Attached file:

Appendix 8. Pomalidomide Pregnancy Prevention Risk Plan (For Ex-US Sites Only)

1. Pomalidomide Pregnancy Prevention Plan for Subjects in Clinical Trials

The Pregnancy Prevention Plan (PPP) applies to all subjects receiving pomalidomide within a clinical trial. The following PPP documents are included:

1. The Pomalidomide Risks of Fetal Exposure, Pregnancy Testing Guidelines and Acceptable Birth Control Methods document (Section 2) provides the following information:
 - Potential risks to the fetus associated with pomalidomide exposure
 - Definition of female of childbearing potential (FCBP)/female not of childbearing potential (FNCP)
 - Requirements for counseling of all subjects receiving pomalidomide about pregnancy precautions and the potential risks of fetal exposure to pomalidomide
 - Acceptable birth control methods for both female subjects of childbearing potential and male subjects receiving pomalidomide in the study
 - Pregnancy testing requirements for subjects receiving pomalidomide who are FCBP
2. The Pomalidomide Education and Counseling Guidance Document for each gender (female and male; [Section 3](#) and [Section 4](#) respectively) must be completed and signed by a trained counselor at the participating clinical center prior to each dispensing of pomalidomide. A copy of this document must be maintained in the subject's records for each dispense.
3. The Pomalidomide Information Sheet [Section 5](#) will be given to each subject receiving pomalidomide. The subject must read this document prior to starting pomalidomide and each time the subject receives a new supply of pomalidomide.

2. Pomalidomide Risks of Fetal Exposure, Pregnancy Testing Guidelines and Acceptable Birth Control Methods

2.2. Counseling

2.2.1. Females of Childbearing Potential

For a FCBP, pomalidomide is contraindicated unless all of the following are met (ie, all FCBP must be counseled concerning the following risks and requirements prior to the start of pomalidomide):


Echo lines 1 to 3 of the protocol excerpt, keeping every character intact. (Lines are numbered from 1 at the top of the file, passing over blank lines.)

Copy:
Appendix 8. Pomalidomide Pregnancy Prevention Risk Plan (For Ex-US Sites Only)

1. Pomalidomide Pregnancy Prevention Plan for Subjects in Clinical Trials

The Pregnancy Prevention Plan (PPP) applies to all subjects receiving pomalidomide within a clinical trial. The following PPP documents are included: